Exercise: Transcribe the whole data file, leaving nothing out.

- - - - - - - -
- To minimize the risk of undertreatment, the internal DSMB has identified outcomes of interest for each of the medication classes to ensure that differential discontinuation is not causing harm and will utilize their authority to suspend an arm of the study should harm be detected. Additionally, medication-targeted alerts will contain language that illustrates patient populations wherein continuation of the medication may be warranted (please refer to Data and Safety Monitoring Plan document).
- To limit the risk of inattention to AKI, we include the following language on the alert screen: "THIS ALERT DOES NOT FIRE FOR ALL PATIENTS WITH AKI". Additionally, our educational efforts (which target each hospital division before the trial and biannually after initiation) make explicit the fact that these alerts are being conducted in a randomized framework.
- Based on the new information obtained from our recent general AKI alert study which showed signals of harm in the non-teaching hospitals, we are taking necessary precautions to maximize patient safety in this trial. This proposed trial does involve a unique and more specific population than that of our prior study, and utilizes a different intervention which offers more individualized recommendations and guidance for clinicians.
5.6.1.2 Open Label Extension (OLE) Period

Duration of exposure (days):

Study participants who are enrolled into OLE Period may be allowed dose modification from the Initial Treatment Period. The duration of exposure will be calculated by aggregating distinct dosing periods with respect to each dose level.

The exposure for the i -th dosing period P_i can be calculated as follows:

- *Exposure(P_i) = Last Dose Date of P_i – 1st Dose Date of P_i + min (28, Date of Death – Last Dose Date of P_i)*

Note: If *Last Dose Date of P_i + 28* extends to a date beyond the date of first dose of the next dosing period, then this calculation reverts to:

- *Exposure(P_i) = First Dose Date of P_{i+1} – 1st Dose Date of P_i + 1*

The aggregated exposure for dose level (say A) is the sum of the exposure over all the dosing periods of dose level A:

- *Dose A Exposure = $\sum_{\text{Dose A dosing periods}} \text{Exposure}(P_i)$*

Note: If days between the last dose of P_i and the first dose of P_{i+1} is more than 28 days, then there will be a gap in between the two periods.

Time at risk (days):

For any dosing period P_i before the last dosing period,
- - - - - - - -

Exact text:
- To minimize the risk of undertreatment, the internal DSMB has identified outcomes of interest for each of the medication classes to ensure that differential discontinuation is not causing harm and will utilize their authority to suspend an arm of the study should harm be detected. Additionally, medication-targeted alerts will contain language that illustrates patient populations wherein continuation of the medication may be warranted (please refer to Data and Safety Monitoring Plan document).
- To limit the risk of inattention to AKI, we include the following language on the alert screen: "THIS ALERT DOES NOT FIRE FOR ALL PATIENTS WITH AKI". Additionally, our educational efforts (which target each hospital division before the trial and biannually after initiation) make explicit the fact that these alerts are being conducted in a randomized framework.
- Based on the new information obtained from our recent general AKI alert study which showed signals of harm in the non-teaching hospitals, we are taking necessary precautions to maximize patient safety in this trial. This proposed trial does involve a unique and more specific population than that of our prior study, and utilizes a different intervention which offers more individualized recommendations and guidance for clinicians.
5.6.1.2 Open Label Extension (OLE) Period

Duration of exposure (days):

Study participants who are enrolled into OLE Period may be allowed dose modification from the Initial Treatment Period. The duration of exposure will be calculated by aggregating distinct dosing periods with respect to each dose level.

The exposure for the i -th dosing period P_i can be calculated as follows:

- *Exposure(P_i) = Last Dose Date of P_i – 1st Dose Date of P_i + min (28, Date of Death – Last Dose Date of P_i)*

Note: If *Last Dose Date of P_i + 28* extends to a date beyond the date of first dose of the next dosing period, then this calculation reverts to:

- *Exposure(P_i) = First Dose Date of P_{i+1} – 1st Dose Date of P_i + 1*

The aggregated exposure for dose level (say A) is the sum of the exposure over all the dosing periods of dose level A:

- *Dose A Exposure = $\sum_{\text{Dose A dosing periods}} \text{Exposure}(P_i)$*

Note: If days between the last dose of P_i and the first dose of P_{i+1} is more than 28 days, then there will be a gap in between the two periods.

Time at risk (days):

For any dosing period P_i before the last dosing period,